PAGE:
Section 68
Chapter 67,191

Pore-Scale Investigation of the Matrix Fracture Interaction During Co 2 Injection in Naturally Fractured Oil Reservoirs

Er, V.; Babadagli, T.; Xu, Z.

Energy and Fuels 24(2): 1421-1430


ISSN/ISBN: 0887-0624
DOI: 10.1021/ef901038v
Accession: 067190797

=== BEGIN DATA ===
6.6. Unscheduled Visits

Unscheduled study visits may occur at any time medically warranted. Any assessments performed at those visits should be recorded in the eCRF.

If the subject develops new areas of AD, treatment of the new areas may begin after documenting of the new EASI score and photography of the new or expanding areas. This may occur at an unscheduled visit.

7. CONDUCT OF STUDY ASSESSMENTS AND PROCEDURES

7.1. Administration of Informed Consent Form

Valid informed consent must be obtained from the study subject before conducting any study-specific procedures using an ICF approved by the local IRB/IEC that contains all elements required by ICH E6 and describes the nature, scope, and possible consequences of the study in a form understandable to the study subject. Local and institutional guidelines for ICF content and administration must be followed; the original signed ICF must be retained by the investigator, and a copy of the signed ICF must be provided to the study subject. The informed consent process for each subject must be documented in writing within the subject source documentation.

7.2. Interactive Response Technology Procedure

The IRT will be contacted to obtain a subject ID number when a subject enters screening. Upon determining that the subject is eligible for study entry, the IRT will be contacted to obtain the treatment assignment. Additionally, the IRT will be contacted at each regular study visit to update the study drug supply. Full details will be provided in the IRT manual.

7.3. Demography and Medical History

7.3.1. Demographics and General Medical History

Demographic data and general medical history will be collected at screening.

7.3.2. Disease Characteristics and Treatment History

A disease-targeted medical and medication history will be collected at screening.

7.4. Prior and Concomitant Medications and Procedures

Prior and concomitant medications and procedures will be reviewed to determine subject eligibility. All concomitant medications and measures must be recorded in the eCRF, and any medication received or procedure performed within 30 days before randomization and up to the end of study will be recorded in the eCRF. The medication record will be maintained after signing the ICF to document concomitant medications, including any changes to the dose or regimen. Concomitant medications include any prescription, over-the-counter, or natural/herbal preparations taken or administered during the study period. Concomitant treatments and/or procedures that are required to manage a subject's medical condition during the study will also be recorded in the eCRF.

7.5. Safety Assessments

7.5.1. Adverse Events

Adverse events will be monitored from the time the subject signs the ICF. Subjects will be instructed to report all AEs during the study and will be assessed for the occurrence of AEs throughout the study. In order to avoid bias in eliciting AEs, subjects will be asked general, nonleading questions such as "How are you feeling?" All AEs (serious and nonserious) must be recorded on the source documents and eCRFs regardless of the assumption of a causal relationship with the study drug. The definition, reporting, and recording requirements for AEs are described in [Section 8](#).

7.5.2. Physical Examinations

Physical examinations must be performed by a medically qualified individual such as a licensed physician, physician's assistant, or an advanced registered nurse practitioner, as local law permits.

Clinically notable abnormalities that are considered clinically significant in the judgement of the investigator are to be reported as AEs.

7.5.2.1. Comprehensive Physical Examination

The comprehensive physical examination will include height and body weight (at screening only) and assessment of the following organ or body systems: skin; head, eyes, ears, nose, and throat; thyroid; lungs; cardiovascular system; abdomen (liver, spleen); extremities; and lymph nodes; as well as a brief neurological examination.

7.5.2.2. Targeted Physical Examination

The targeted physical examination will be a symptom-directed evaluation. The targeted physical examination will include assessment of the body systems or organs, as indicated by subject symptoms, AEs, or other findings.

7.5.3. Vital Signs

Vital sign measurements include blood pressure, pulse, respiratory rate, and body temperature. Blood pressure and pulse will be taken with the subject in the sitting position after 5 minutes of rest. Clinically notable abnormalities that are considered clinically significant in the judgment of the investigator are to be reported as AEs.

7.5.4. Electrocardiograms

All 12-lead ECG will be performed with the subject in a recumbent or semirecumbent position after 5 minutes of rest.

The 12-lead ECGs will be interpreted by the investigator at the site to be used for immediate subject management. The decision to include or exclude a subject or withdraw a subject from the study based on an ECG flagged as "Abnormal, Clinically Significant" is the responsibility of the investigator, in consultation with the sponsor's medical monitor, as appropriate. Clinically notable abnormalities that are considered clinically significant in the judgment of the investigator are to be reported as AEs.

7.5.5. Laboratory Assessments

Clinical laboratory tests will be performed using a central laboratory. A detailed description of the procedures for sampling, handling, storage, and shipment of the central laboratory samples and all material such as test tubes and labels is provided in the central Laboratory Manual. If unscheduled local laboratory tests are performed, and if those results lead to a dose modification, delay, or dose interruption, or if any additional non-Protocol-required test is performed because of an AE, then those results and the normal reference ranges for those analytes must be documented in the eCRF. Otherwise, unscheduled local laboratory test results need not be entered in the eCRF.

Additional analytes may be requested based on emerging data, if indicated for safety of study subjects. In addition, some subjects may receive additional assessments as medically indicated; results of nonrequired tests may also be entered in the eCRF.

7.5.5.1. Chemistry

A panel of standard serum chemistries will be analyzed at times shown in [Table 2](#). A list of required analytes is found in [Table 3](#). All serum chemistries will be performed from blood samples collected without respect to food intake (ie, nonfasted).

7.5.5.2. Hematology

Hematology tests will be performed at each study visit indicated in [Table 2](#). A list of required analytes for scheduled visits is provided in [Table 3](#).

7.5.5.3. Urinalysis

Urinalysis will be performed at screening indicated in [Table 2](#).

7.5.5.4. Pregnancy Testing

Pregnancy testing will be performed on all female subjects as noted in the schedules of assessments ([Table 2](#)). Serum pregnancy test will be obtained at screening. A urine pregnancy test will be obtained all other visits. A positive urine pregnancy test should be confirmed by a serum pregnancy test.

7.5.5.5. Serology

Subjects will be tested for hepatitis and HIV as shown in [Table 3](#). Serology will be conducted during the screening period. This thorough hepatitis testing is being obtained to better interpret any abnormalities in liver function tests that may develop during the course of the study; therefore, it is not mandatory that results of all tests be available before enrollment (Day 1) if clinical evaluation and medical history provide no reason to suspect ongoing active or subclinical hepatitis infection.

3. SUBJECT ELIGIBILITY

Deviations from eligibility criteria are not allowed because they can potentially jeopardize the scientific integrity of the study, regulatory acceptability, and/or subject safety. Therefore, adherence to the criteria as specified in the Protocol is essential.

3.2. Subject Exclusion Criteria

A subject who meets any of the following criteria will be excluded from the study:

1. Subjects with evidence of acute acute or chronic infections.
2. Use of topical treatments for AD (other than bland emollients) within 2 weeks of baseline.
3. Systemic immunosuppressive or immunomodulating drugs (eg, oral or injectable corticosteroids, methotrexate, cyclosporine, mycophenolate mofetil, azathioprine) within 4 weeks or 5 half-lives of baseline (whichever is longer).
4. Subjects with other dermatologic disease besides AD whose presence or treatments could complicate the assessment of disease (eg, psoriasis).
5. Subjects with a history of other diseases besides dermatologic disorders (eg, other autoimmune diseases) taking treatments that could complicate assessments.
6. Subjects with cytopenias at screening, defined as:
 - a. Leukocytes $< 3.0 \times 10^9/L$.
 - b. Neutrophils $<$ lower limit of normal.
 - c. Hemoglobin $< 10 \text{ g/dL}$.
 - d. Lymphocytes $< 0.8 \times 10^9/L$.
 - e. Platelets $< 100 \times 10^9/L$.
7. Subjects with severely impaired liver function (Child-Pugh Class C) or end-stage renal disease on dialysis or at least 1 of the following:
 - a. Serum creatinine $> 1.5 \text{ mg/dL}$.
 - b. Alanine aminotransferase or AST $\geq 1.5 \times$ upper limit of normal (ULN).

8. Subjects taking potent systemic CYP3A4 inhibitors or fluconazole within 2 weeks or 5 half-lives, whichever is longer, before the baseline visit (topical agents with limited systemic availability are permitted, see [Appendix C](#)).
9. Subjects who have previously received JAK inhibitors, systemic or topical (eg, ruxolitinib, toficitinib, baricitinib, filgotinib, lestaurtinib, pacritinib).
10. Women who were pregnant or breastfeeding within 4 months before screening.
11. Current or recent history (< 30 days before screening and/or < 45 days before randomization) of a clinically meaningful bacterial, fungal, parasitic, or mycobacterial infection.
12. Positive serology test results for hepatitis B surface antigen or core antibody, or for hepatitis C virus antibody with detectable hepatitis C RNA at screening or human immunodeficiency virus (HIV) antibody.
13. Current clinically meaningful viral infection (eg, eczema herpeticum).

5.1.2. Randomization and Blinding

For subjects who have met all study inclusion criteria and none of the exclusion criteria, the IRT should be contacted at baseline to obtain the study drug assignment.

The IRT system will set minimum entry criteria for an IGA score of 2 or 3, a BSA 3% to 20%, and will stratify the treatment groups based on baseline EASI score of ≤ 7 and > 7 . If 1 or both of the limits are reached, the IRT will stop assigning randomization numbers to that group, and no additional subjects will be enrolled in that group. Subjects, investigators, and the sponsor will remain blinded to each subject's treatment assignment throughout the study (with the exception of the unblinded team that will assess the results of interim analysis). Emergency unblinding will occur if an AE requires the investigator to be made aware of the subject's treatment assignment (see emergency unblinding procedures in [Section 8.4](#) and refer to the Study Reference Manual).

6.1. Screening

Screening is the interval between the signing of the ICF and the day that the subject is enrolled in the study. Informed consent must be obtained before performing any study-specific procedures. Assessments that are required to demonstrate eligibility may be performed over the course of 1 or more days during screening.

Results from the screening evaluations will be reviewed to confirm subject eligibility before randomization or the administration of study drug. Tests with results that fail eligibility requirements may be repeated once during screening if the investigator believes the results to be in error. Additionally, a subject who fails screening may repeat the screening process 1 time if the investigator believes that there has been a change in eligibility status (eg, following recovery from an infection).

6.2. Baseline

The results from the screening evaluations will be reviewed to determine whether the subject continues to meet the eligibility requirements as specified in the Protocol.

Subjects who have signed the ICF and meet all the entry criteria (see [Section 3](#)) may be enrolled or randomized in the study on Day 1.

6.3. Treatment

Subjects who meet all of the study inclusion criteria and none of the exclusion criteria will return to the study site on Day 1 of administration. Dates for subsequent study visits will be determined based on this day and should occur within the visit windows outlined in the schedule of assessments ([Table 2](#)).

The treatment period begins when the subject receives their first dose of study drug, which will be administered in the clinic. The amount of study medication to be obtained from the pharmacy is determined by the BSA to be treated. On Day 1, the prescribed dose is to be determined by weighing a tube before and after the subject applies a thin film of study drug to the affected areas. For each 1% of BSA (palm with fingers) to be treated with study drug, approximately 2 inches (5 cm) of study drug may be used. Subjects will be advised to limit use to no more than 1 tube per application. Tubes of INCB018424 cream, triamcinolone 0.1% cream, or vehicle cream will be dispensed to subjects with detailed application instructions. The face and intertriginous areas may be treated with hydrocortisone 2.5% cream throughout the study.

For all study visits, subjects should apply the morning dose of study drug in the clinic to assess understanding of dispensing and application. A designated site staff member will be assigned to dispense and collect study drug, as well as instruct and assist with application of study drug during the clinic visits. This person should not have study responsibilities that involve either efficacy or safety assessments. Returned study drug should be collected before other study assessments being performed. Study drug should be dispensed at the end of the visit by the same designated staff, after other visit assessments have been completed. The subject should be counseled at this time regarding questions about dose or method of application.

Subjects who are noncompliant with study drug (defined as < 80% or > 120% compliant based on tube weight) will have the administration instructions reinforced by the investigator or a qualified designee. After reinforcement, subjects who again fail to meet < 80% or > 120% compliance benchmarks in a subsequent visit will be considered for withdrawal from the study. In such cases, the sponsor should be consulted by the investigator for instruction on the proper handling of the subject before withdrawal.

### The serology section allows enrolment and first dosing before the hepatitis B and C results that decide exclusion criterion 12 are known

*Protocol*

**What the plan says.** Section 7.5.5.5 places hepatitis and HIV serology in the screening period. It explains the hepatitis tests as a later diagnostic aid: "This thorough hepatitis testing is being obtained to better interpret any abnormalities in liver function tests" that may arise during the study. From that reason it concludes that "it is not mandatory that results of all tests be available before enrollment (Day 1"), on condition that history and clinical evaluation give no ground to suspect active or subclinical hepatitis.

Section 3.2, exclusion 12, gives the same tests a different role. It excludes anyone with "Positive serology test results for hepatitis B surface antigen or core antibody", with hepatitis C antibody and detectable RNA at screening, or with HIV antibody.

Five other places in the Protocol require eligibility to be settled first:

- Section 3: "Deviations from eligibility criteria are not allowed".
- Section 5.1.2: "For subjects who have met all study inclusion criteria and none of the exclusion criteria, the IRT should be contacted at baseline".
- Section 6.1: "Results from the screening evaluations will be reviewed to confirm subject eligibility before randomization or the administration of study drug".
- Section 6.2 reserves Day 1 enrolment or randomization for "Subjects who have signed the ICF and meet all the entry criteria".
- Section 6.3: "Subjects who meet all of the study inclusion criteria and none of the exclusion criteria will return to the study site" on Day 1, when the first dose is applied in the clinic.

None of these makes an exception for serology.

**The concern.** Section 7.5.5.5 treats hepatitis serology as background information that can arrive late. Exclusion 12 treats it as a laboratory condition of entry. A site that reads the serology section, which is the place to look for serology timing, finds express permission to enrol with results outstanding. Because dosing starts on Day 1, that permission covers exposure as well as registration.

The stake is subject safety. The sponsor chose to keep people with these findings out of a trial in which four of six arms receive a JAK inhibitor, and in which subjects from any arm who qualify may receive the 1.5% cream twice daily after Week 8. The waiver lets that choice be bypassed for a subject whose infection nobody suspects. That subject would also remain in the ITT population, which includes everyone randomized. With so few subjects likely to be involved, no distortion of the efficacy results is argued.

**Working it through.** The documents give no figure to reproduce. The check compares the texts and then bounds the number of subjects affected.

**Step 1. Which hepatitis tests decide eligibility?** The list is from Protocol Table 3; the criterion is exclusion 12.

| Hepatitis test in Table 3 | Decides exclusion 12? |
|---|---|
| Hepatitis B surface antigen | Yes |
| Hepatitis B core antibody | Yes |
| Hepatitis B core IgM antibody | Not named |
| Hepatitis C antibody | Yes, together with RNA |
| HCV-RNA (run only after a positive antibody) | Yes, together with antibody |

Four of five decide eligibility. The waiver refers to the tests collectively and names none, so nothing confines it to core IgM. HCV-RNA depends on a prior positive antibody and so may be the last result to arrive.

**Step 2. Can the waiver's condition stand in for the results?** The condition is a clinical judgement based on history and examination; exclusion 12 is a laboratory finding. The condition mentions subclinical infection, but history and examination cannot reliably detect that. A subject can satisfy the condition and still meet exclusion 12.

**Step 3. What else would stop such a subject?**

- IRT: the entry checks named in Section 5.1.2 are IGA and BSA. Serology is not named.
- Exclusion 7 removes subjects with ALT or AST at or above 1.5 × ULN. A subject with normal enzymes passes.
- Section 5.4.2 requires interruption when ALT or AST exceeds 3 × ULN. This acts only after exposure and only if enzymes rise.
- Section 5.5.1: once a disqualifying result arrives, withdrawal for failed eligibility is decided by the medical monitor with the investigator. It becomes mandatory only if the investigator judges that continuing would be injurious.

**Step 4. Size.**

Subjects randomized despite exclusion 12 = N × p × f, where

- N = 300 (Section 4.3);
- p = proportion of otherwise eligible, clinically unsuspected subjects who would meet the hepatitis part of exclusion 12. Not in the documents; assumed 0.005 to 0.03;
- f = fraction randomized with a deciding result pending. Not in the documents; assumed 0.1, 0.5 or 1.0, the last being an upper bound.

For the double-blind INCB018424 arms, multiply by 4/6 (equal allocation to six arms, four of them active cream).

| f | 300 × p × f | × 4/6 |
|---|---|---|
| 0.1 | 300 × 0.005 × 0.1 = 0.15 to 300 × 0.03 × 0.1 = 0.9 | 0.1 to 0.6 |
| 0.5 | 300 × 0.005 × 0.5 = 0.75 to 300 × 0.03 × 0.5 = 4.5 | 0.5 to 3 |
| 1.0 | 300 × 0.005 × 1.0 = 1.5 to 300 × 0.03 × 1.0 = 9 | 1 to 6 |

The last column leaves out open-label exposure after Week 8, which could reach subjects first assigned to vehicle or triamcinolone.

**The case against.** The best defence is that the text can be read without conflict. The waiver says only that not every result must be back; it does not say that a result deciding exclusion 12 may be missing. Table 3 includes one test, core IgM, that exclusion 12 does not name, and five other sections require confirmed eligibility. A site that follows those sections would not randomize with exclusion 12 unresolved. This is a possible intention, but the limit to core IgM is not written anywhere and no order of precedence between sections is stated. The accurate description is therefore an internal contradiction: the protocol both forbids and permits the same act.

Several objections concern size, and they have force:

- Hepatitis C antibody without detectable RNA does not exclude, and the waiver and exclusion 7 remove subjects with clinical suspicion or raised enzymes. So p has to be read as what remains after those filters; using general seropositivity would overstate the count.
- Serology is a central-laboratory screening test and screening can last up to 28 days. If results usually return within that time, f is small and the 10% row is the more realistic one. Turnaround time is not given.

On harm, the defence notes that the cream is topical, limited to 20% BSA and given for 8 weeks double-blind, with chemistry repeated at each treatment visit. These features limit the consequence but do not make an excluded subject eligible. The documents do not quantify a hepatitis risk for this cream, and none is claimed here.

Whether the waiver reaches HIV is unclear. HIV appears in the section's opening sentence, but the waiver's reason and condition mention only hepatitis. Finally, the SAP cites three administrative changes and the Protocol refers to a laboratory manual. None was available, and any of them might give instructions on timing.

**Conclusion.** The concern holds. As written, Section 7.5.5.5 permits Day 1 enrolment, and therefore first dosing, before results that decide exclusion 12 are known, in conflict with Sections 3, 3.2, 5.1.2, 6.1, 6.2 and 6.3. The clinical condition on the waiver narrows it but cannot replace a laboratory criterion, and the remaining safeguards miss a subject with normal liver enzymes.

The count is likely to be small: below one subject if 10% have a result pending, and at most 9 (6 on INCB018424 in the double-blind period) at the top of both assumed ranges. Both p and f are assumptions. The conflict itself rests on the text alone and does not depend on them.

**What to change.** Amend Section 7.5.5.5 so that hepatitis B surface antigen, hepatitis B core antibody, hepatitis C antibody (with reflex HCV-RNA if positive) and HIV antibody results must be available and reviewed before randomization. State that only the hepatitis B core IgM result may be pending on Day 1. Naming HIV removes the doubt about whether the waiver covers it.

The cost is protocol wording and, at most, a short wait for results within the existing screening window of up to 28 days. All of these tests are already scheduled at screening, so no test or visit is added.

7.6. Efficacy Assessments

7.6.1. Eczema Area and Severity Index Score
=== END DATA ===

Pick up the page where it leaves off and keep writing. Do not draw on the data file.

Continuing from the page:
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Sequestration of CO2 into oil and gas reservoirs gains respect as an economically and environmentally convenient way of reducing emissions of greenhouse gas and increasing hydrocarbon production at the same time. Because the naturally fractured reservoirs (NFRs) constitute a great portion of current and potential CO2 injection applications, it is essential to understand the matrix−fracture interaction during such applications to maximize the efficiency of the process, maximizing incremental oil production with maximum CO2 storage. Visualization of the phase behavior and flow patterns to/from the fracture and from/to the matrix is critical in understating the process and discovering ways to co-optimize the oil production−greenhouse gas storage process. Hence, pore-scale behavior of the CO2−oil interaction was investigated experimentally using homo- and heterogeneous fractured micromodels. Glass-etched microfluidic models were employed to investigate the pore-scale interaction between the matrix and fracture. Models were prepared by etching homo- and heterogeneous microscale pore patterns with a fracture in the middle of the model on glass sheets bonded together and then saturated with colored n-decane as the oleic phase. CO2 was injected at miscible and immiscible conditions. The focus of the study was on visual pore-scale analysis of miscibility, breakthrough of CO2, and oil/CO2 transfer between the matrix and fracture under different miscibility conditions. More specifically, the CO2−oil interaction near the fracture region inside the matrix was visualized, and its impacts on the further transport of CO2 inside the matrix by diffusion, transfer of oil from the matrix to the fracture and its flow in the fracture, and CO2 storage inside the matrix during these processes were analyzed visually.

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